Healthcare // Patient Tools
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6/2/2014
08:30 AM
Alison Diana
Alison Diana
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Technology Declares War On Cancer

Cancer will cause more than half a million deaths in the US this year. Here's how smart pills, IBM Watson, customized treatments, and even social media are helping patients fight for their health.
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(Source: Pulmonary Pathology/Flickr)

(Source: Pulmonary Pathology/Flickr)

From simple apps to sophisticated solutions, technology plays an increasingly important role in diagnosing and treating cancer.

For decades, pharmaceutical companies have invested heavily in IT, using these systems to push their research and development teams to earlier discoveries in the quest for new cures. Now, less expensive -- yet even more powerful -- tools are providing healthcare professionals, patients, and the general public with ways to join the fray against a disease expected to kill an estimated 585,720 people in the United States this year.

Advances in gene sequencing and genomics have reduced the cost of research and treatment, speeding time to market and improving outcomes. The growing number of options is helping healthcare providers create more affordable personalized treatment plans, based on factors such as the type of cancer, size and age of growth, and the patient's medical history.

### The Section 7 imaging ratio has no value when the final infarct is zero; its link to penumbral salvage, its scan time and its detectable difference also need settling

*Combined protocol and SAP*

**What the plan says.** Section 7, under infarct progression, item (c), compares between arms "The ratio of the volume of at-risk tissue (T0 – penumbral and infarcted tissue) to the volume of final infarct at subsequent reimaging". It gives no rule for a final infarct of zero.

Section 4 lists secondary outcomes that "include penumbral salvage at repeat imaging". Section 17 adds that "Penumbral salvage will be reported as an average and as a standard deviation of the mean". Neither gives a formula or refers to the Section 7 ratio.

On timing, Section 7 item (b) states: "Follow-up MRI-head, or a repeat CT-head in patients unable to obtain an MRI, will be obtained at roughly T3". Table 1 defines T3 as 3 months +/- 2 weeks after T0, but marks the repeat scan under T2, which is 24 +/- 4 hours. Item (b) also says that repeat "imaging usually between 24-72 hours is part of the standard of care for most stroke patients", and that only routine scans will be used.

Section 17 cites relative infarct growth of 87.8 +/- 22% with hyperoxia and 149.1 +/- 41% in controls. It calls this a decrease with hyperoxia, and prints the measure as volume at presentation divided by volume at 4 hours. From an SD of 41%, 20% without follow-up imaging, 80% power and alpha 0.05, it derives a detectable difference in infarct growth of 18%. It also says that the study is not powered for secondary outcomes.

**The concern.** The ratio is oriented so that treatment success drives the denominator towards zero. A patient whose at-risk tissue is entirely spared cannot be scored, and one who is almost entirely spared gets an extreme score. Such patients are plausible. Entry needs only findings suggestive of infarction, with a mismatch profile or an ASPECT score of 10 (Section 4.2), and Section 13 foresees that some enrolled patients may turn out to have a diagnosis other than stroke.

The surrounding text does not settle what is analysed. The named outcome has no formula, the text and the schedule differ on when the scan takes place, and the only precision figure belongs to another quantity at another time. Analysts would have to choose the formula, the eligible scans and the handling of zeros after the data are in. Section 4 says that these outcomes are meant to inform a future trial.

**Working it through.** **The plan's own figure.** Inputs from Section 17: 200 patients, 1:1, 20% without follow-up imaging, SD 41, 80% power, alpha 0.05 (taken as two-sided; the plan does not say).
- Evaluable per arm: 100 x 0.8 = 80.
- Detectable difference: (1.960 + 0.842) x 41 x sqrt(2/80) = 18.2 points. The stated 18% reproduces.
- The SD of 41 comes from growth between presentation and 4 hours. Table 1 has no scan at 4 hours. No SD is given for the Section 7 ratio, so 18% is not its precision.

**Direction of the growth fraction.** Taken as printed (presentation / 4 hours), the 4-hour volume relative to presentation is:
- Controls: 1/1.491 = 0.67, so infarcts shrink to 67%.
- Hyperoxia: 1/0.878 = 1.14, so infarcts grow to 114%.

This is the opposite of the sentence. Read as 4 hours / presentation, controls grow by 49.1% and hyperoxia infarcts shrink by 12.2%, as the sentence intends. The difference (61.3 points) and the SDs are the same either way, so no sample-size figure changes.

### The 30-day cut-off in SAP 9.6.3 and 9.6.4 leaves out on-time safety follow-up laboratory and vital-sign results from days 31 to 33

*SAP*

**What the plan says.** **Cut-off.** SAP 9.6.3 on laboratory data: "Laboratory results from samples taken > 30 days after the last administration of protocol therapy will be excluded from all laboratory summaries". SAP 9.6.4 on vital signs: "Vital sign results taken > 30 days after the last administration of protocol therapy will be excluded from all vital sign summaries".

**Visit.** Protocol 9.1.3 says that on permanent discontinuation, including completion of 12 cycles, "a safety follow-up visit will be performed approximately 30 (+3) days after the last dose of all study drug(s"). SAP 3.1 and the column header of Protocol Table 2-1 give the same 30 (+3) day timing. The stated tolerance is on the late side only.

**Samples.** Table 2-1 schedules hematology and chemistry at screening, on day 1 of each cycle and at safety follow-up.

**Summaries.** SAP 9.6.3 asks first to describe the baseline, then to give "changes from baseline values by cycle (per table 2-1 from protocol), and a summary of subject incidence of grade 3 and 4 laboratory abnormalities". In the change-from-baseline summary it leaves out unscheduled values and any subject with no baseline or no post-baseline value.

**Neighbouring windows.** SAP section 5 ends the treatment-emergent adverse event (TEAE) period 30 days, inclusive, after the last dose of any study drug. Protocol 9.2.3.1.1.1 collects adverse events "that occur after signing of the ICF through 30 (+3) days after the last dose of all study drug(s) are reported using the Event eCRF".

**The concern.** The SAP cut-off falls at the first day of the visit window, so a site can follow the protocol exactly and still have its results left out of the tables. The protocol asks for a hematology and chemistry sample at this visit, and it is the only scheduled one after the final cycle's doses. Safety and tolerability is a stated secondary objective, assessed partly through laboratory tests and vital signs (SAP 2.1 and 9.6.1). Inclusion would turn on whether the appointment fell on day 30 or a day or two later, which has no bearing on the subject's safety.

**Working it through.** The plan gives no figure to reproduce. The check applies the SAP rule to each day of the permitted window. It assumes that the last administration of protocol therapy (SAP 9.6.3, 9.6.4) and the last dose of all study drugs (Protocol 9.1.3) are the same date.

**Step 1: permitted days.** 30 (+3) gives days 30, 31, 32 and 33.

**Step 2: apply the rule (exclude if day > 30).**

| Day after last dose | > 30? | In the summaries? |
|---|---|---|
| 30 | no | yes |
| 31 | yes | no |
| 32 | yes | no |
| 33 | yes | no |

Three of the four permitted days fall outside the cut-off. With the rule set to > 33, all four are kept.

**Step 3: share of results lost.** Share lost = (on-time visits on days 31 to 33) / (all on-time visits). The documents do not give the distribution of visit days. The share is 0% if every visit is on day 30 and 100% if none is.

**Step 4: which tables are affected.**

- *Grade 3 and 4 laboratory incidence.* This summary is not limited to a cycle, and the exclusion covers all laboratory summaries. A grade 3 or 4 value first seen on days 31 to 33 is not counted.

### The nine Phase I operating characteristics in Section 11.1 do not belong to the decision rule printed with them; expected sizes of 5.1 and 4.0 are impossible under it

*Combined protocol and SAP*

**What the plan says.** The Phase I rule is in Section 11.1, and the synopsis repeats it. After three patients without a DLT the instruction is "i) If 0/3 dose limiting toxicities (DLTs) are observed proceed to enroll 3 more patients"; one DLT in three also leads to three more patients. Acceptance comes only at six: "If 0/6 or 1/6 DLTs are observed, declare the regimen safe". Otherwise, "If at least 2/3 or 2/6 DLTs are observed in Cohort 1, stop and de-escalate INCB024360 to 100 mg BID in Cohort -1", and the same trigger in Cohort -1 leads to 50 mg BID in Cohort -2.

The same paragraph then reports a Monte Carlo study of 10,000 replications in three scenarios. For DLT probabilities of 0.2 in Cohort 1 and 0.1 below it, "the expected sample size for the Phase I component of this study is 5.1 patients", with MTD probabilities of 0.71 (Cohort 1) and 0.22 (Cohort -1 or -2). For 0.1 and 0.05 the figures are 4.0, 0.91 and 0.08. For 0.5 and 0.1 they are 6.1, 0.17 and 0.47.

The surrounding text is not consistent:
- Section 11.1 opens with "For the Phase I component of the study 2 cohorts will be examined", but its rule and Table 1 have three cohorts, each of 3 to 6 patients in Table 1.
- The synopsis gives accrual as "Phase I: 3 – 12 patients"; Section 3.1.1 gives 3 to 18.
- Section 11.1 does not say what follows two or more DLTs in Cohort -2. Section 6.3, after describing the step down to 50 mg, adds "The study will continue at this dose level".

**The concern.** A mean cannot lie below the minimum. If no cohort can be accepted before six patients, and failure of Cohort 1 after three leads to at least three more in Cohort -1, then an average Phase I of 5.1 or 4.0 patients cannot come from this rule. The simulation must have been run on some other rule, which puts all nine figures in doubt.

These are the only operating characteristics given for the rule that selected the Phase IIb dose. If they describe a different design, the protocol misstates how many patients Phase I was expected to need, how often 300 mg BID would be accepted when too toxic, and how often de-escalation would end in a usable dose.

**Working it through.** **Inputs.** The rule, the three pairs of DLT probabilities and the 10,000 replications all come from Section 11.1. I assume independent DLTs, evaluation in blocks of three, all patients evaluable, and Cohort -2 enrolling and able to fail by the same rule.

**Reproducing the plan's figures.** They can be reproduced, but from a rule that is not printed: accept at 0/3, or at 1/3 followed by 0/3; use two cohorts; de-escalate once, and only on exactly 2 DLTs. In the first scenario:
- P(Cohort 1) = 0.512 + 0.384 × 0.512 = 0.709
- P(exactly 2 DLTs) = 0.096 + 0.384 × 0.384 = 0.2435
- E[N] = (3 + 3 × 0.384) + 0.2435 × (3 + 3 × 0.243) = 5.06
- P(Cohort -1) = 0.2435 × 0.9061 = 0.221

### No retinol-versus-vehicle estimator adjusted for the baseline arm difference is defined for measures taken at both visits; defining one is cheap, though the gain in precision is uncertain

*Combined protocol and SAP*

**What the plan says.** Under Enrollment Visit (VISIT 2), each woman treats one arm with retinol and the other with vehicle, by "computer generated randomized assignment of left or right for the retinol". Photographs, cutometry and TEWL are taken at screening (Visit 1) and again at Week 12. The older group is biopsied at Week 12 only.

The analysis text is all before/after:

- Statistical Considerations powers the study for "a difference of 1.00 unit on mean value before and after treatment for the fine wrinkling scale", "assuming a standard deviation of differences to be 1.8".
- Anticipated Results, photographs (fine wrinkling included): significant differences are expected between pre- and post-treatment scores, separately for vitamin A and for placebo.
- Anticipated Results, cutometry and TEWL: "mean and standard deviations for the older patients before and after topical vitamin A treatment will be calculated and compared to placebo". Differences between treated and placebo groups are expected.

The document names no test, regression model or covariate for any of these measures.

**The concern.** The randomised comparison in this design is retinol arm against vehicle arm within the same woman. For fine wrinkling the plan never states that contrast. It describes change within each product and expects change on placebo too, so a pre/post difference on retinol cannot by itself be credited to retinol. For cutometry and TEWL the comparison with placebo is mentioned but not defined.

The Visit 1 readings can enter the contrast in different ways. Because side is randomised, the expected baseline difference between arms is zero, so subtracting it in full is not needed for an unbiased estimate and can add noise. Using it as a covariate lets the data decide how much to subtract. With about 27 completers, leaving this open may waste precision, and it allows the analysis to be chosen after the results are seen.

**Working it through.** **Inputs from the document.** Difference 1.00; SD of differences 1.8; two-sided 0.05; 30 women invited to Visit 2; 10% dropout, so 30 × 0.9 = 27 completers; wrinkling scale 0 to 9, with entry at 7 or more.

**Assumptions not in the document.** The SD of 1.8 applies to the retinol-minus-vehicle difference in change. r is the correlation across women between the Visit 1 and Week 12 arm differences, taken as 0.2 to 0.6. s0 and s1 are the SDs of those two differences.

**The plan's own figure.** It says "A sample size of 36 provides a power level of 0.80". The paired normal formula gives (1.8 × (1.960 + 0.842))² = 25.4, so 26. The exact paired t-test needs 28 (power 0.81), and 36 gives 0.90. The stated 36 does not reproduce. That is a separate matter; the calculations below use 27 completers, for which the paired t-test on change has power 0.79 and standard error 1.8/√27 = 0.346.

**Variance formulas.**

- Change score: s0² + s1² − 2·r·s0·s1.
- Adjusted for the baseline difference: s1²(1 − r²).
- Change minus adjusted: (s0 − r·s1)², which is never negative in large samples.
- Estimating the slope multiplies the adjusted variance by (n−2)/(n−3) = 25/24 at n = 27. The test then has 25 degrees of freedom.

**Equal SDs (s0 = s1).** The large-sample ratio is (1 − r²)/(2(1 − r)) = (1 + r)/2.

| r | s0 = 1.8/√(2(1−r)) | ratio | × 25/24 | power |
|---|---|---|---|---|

Personalization is at the core of a synthetic biology skunkworks project that Autodesk is undertaking. Led by Andrew Hessel, a team of designers, scientists, and programmers hopes to build hardware and software that makes it easier to design and fabricate living things, even human organs, according to BusinessWeek. Because each cancer tumor has its own DNA, Hessel wants to create tools that "synthesize viruses that will attack only cells carrying specific genetic markers," he told BusinessWeek. And because each medicine would be designed specifically for each patient, the US Food and Drug Administration would not need to get involved, Hessel noted, simplifying the process and making it accessible to non-pharmaceutical and non-medical organizations.

Testing is becoming more accessible, too, thanks to "smart" pills. Tiny cameras disguised as caplets replace uncomfortable procedures such as colonoscopies. Wirelessly transmitting data, these miniature devices don't require sedation, eliminating down time and loss of productivity in addition to increasing compliance with doctors' orders.

The cancer community is enjoying better collaboration via more traditional methods, too. Practitioner-oriented social media simplifies communication between researchers, physicians, oncologists, and pharmaceutical professionals, removing old barriers and letting caregivers educate themselves on powerful new tools and treatments available for patients. Venture-capital-funded startup SharePractice, for example, melds the diagnoses, medication, and dosage information of an Epocrates-like app with the crowd knowledge of Yelp and the social media features of Doximity, said founder Dr. Andrew Brandeis, in an interview.

Launched in November 2013, the community has about 5,000 members, he said. They include physicians and nurses, as well as nutritionists, pharmacists, acupuncturists, chiropractors, and other professionals charged with taking care of patients' health, including those fighting cancer.